The left-liberal media play as great a role, if not a greater one, as the right wing media, in ensuring the continued dominance of capitalism. This is the main thesis in Beyond the Left, Stephen Harper’s analysis of the capitalist media.
Harper begins from a Marxist understanding of the media, illustrating the media’s role in ensuring that the dominant ideas in society remain those of the ruling class. Through a series of case studies, he picks apart the portrayal in the right wing media of issues such as immigration and strikes, showing how these are manipulated in such a way as to reinforce capitalist ideology.
But Harper’s critique does not end with the right wingers. For him the left-liberal media play just as insidious a role. In appearing to challenge some of the negative aspects of capitalism, the left wing media in fact reinforce the system, fooling its readers into thinking that capitalism can somehow be reformed.
So, argues Harper, the left wing media can challenge the effects of capitalism, just so long as they do not challenge capitalism itself. Thus it’s possible to challenge wearing a poppy on Remembrance Day, but its not possible to question the existence of nation states or the process of exploitation in the mainstream press.
Although Harper’s analysis of the role of the media is broadly correct, the conclusions he draws are at times mistaken. While he may be right, for example, that the appearance of Nazi BNP leader Nick Griffin on the BBC’s Question Time programme was mainly an attempt to reinforce the position of “mainstream” political parties, his conclusion that the BNP is not a fascist party, and that fascism poses no current threat, is mistaken.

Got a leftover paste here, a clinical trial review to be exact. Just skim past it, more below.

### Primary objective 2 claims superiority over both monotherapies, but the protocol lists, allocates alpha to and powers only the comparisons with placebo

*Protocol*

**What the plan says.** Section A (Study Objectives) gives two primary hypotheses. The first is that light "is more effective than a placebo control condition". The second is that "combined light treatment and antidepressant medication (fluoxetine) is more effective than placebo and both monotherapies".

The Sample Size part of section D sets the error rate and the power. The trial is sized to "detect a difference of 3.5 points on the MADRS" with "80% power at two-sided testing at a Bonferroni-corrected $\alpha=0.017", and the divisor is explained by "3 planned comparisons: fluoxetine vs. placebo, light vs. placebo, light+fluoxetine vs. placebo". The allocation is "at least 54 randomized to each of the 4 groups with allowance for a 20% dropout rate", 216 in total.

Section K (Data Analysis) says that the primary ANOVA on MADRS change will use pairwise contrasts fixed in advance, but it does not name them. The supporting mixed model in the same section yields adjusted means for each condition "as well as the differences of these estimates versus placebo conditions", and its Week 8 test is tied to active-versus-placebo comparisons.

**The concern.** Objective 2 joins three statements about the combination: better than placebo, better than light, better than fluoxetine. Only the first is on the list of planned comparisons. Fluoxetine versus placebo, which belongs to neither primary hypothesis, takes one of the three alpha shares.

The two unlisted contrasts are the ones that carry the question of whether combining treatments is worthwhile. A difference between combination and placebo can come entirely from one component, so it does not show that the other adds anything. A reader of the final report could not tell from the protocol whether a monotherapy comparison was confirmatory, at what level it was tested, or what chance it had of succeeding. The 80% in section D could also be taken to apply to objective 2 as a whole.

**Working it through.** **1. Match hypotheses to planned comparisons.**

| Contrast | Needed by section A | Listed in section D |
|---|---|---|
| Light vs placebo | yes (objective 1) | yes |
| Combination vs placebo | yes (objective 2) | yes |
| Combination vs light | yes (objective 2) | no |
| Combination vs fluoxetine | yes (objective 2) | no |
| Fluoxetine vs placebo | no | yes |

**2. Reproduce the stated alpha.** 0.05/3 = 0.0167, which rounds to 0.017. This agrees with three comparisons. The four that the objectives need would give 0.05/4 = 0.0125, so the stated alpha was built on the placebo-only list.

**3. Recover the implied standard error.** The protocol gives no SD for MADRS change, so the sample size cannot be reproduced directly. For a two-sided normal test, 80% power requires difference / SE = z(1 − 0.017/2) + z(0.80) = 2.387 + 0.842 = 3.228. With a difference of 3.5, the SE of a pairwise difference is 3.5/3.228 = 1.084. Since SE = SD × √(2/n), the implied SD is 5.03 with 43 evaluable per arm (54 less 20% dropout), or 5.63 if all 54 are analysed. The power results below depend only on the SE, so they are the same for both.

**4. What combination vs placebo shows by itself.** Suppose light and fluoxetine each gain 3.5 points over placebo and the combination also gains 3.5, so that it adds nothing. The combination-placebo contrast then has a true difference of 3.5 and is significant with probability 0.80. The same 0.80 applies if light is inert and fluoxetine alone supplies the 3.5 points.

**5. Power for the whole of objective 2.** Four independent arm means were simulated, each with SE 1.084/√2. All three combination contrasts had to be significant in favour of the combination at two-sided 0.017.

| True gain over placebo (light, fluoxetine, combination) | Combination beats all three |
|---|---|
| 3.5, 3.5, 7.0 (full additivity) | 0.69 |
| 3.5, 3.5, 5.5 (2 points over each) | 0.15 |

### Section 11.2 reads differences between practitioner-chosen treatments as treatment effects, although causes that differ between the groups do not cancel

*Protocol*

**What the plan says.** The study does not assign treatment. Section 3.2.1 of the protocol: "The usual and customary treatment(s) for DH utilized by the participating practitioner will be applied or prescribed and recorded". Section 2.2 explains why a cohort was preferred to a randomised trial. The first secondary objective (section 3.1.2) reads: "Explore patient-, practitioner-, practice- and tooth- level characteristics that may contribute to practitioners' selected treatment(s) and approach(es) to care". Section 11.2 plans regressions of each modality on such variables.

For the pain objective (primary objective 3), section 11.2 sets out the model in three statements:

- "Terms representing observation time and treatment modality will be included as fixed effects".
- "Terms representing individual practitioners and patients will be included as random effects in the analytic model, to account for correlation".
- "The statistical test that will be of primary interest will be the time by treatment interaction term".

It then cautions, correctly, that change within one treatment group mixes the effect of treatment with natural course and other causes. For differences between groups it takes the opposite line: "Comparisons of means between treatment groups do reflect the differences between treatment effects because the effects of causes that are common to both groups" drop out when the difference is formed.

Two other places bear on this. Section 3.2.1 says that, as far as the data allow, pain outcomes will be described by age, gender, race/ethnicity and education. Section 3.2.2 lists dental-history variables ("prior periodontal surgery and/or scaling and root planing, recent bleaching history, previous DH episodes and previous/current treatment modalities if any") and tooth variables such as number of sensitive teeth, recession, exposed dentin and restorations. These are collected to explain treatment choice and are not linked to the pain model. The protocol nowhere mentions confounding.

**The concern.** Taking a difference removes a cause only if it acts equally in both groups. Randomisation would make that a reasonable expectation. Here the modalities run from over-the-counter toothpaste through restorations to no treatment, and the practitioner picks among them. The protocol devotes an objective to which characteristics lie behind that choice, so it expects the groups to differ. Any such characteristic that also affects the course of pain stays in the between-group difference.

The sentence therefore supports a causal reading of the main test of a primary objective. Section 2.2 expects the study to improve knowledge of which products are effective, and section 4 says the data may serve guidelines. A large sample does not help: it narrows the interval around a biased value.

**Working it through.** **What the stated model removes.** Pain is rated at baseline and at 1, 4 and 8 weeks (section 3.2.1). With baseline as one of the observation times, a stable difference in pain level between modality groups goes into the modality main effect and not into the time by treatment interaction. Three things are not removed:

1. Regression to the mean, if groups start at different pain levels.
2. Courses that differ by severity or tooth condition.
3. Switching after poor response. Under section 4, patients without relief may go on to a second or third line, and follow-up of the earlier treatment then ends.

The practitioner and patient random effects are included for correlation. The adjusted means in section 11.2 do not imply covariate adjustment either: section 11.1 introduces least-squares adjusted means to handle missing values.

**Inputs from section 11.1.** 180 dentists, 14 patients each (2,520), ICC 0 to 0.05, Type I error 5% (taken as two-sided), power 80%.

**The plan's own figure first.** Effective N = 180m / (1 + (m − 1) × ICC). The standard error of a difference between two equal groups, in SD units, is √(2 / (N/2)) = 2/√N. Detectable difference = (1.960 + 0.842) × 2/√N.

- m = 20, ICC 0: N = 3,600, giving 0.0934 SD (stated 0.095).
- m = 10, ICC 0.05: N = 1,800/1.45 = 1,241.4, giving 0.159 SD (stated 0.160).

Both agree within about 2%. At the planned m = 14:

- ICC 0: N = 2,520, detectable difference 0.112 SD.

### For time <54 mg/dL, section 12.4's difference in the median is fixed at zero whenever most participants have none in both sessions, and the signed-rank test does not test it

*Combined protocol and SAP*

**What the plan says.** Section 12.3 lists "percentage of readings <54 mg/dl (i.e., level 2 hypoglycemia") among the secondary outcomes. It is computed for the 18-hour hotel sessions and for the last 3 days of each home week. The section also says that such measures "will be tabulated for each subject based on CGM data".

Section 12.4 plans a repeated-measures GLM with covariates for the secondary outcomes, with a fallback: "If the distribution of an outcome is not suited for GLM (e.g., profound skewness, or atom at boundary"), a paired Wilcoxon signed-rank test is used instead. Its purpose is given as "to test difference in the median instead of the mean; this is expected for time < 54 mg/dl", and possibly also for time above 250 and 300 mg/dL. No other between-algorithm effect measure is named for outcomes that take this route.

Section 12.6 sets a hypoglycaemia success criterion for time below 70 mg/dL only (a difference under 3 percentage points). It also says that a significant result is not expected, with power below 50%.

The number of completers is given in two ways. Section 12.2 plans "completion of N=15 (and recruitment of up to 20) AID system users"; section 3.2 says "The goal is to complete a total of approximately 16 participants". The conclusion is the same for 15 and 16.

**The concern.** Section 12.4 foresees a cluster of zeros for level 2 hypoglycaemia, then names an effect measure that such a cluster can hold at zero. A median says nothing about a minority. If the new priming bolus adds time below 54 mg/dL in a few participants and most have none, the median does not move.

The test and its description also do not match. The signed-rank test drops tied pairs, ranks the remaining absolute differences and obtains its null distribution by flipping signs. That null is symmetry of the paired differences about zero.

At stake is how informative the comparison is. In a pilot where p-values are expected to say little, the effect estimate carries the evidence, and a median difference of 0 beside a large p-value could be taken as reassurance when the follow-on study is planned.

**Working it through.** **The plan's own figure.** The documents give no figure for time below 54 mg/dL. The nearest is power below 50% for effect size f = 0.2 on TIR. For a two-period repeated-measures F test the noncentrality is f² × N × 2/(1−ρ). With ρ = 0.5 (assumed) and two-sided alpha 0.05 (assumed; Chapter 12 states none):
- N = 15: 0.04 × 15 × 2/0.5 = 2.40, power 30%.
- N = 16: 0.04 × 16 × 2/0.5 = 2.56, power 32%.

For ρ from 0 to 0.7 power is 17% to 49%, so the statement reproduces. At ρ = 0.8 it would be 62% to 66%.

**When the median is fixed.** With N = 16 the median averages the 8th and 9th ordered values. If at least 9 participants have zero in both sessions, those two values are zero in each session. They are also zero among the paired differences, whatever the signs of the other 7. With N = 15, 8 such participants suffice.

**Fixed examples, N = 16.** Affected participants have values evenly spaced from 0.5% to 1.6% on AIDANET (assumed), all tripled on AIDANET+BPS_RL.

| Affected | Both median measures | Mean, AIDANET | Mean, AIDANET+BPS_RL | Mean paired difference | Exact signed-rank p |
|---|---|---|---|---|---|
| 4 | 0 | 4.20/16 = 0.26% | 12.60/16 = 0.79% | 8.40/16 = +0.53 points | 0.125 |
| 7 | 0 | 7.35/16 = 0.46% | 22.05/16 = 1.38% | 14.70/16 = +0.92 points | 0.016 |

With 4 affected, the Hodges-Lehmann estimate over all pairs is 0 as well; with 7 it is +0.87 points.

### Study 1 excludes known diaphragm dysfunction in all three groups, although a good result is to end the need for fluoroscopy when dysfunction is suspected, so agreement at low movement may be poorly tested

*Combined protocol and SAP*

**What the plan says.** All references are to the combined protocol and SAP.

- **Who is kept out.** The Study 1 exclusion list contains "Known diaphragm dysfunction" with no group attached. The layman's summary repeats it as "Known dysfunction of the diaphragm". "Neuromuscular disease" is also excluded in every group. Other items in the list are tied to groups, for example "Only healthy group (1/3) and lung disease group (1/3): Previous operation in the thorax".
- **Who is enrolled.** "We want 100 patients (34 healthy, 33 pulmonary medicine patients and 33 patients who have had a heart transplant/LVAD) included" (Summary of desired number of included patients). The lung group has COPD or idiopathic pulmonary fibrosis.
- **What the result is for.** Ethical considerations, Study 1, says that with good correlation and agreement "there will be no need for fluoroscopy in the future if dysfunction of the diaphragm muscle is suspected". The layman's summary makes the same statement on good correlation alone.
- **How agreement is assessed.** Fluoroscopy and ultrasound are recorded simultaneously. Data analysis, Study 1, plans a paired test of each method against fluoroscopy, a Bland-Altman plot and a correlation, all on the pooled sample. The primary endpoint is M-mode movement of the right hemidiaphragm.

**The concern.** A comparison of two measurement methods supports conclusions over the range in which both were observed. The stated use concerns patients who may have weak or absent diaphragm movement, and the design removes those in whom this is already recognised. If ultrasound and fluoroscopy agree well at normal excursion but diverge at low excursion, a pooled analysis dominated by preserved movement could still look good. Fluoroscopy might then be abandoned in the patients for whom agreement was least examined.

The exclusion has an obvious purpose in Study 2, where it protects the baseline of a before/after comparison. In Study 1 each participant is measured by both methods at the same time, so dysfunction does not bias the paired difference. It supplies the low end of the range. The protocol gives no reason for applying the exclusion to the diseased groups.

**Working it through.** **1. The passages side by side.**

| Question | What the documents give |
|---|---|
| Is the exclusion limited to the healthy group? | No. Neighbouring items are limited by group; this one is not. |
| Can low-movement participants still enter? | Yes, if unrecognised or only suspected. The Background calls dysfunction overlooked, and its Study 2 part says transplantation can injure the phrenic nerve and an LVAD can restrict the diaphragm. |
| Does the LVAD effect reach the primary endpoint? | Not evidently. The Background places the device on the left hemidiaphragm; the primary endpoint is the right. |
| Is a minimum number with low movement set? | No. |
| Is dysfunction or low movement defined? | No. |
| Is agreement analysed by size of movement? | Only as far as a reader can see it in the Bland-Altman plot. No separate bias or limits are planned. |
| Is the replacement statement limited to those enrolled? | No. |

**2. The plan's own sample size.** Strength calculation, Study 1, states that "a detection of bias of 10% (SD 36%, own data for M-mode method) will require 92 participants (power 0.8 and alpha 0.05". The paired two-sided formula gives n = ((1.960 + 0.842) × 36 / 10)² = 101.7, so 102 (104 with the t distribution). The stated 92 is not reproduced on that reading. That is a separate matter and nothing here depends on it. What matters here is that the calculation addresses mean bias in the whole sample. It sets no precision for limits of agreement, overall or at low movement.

Similarly, his understanding of the role of the left-liberal media leads him to see the fight for reforms as a counterweight to the fight for the overthrow of capitalism. Again this is wrong. Fighting over the kinds of issues that Harper outlines – and winning – can contribute massively to a growth in confidence among the working class. It is often being involved in these struggles that leads people to begin to ask bigger questions about whether society could be organised in a different way.
Although at times it is marred by sectarianism, Harper’s book provides a useful deconstruction of the media’s coverage of recent world events.
Unfortunately, in the same way as other recent attempts to analyse the media from a Marxist perspective, it overlooks the role that media workers can play in challenging the dominant ideas, a role that has become increasingly evident in the struggle against austerity in Greece.
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